The day after Juan’s story was published, I received a mysterious text, reading, “I know what happened to Simon. Call me.”
After scanning my phone, I realized it was from Jackie, the woman who used to leave him fresh water.
I was filled with a mixture of dread and confusion. People rarely talk on the phone anymore unless news is really good or really bad. Was he slain by a cat? Was he hit by a car? Had I unwittingly contributed to his demise? Who the hell is Simon?
I called Jackie, and the saga of Juan took a quintessential Vineyard turn.
She informed me that was an animal empath and that she and Juan had been communicating for months.
My cynical side wanted to ask if he spoke English or she spoke seagull, but if she was helping keep my boy alive, the least I could do was keep an open mind.
It turned out Juan led a double life.
First, she informed me that I had his name wrong — that he preferred “Simon.”
I told her he would always be Juan to me, and that he seemed quite pleased with the name.
She insisted that he preferred Simon.
She told me that Simon had developed a following of like-minded Islanders who, captivated by his moxie, had also been feeding him.
Apparently, my morning visits were the start of his daily routine.
Jackie said that in the early afternoon, he crossed the street and waddled up the long driveway to the MV Museum, where construction workers would share their lunches with him.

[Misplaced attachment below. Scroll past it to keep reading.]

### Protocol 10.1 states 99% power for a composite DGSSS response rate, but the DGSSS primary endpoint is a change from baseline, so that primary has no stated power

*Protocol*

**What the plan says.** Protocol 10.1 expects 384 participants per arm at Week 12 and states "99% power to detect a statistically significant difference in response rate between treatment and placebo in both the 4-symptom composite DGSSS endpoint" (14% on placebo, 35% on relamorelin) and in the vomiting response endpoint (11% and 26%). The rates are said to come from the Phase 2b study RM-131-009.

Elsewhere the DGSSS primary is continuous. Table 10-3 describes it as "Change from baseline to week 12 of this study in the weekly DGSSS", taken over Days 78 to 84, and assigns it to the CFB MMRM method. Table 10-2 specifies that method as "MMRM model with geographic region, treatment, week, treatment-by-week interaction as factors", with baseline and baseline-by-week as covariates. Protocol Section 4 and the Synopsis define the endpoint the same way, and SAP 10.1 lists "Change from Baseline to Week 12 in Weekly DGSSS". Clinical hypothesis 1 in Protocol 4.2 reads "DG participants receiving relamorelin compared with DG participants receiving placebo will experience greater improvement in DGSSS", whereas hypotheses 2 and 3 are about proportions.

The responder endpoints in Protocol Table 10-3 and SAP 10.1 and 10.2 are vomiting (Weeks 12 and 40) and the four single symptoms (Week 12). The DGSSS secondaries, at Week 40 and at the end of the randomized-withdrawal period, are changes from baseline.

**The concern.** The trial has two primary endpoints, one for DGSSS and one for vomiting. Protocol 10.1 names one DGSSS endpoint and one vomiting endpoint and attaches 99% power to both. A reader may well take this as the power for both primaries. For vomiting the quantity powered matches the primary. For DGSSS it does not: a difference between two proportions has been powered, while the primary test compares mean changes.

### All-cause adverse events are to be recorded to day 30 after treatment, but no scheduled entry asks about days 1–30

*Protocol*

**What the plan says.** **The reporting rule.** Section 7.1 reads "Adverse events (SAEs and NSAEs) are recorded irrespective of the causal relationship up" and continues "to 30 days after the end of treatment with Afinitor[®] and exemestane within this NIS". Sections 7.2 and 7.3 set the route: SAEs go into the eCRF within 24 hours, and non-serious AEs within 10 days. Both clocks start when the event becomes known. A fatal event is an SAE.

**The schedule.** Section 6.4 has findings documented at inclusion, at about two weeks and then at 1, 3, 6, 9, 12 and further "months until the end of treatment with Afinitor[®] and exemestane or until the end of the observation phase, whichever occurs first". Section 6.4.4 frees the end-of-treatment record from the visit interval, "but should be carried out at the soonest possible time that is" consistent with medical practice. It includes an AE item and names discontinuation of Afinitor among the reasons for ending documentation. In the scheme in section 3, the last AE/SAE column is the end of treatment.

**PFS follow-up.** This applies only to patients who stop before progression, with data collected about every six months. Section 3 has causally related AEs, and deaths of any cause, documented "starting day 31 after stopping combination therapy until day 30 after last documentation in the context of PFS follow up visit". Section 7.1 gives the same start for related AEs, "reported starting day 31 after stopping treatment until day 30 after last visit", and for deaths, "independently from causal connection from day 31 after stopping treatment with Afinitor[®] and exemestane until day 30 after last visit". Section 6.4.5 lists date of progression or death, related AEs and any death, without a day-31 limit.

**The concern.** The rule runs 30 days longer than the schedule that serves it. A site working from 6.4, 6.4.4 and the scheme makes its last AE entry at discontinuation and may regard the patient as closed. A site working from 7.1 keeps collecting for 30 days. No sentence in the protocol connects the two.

Jackie had also been feeding him, often with Net Result sashimi.
Juan was eating better than I was.
Jackie went into detail about her many telepathic conversations she’d had with “Simon.” He told her that he was initially resistant to human kindness but that he grew to appreciate it.
He made no mention of the guy in the blue truck who fed him dog kibble, smelts and turkey necks.
He told Jackie that what he wanted most was to be back with his flock, but he was concerned his fellow gulls wouldn’t accept him because of his disability. If that was the case, he would find a flock with a sense of compassion.
Jackie told me she knew the exact date of Juan’s last day at the lagoon.
The two of them were sharing a sashimi lunch on the hillside by the museum, when a dive bombing seagull attacked from out of the blue. After fighting off his foe, Juan miraculously took flight, gliding a good 50 yards over the road and all the way down to the lagoon shore.
“It was August 12,” Jackie said, her voice quavering. “He said good-bye, and that’s the last I saw of him.”
I still look for him when I drive by the shuck shack, but he’s never there.
I hope he found a flock that embraced him.
I hope he can support himself with his hunting skills.
I hope he still goes by Juan.